With today’s marketplace consisting of fast real-time information delivered by advocates and whistleblowers, brands are constantly being scrutinized for their practices. The public now has the power to gauge whether or not they are acting responsibly. In moments, a brand’s trustworthiness can be called in to question due to the speed of technology in the digital world. Brands are also having a tough time navigating through all this noise in efforts to build a trusting relationship with their stakeholders. There are hundreds of ways to break trust with a consumer, but what can a brand do to help build a trusting relationship?
- Address Points of Parities
It’s a basic business principle: before you can sell to your customers on how you’re different, you have to inform them of how you’ll meet their basic expectations. To battle some of the noise in the marketplace, companies have developed user-friendly CSR and consumer reports to educate stakeholders on their practices, opening up the door to transparency, a key tenant of a trusting relationship. Companies have also begun to advertise certifications and awards that boast forward-thinking business practices such as sustainability. Take a look at your competition; do you see such measures taking place? If the answer is yes, evaluate the efficacy of matching your competitors on these initiatives. If the answer is no, it looks like you may have found another way to differentiate yourself.
- Respect User Privacy
- Allow for Conversation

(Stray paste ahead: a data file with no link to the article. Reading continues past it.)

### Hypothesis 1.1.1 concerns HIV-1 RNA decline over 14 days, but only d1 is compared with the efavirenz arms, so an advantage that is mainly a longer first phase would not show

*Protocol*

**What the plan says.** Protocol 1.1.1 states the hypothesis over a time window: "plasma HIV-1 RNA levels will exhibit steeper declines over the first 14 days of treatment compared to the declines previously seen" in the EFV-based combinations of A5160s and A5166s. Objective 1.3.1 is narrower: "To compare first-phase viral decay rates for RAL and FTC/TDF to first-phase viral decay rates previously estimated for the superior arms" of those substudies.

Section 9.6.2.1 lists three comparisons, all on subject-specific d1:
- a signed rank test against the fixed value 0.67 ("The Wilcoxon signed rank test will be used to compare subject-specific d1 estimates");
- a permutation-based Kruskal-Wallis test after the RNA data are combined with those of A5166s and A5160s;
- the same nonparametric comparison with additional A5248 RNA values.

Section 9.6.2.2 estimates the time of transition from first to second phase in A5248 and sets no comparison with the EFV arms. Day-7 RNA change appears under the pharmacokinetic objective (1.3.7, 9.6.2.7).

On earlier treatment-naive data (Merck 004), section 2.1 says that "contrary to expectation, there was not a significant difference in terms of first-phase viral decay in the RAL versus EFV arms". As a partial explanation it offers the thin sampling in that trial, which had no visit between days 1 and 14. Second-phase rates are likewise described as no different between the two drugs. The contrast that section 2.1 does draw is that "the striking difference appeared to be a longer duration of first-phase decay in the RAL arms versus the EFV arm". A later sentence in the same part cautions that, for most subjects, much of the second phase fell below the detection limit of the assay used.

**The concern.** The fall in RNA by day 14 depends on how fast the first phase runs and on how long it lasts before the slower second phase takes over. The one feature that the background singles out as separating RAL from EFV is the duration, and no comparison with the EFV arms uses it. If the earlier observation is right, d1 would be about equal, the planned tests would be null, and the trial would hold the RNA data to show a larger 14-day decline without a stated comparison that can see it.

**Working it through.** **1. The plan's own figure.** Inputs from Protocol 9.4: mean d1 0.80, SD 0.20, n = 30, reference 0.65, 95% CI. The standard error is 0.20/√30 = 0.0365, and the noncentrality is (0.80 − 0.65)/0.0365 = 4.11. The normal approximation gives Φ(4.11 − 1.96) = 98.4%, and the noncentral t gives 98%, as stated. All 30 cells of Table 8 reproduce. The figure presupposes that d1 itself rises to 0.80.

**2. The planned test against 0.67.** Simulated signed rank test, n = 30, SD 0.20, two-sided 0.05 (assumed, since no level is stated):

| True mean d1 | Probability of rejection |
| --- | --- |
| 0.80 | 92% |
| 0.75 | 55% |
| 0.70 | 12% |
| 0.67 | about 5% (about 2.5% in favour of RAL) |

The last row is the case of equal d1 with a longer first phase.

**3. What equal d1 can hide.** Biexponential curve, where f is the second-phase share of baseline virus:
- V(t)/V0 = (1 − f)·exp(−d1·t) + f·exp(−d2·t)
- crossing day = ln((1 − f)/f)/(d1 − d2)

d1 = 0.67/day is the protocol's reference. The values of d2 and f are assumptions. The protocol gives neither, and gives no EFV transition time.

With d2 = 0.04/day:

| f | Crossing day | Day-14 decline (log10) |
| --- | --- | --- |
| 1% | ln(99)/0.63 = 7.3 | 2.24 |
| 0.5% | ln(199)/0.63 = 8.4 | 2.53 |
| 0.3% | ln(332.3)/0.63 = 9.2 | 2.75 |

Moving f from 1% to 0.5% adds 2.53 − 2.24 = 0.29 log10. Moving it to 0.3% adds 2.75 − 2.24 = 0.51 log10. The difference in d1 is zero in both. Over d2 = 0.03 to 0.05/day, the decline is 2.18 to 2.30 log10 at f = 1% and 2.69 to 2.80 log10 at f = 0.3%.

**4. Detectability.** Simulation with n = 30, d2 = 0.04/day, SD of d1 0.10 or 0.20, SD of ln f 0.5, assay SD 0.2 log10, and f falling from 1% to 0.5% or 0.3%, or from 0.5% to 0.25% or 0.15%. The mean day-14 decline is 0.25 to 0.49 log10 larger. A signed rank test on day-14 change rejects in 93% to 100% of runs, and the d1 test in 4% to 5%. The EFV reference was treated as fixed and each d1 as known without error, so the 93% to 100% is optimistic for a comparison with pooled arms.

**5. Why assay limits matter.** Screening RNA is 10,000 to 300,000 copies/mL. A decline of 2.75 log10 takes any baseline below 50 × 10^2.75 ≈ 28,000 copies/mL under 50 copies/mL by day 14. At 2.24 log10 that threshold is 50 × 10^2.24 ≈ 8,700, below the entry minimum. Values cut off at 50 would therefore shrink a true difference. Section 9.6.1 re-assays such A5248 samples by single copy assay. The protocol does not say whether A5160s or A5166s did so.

Another effect of the digital world is the free and open discussions by consumers on social media, blogs, review sites, et cetera. Consumers can speak freely to the masses about the positives, negatives, successes and failures of virtually any organization. It’s enough to make many companies sick of the thought of what could be published. So much so that companies are actively trying to stifle negative comments. This over-monitoring actually results in distrust by consumers. Most know no company is perfect, so an absence of negative comments or reviews creates confusion and uncertainty for users instead of promoting a quality product or service. For example, from an early start CEO Jeff Bezos required that Amazon display both positive and negative reviews be shown for a product. Such transparency has led to Amazon becoming a trusted site for consumers to learn about the strengths and weaknesses of a given product. Beyond critical reviews showing authenticity, they also show opportunity, where a company can work to develop engagement and trust through an open dialogue.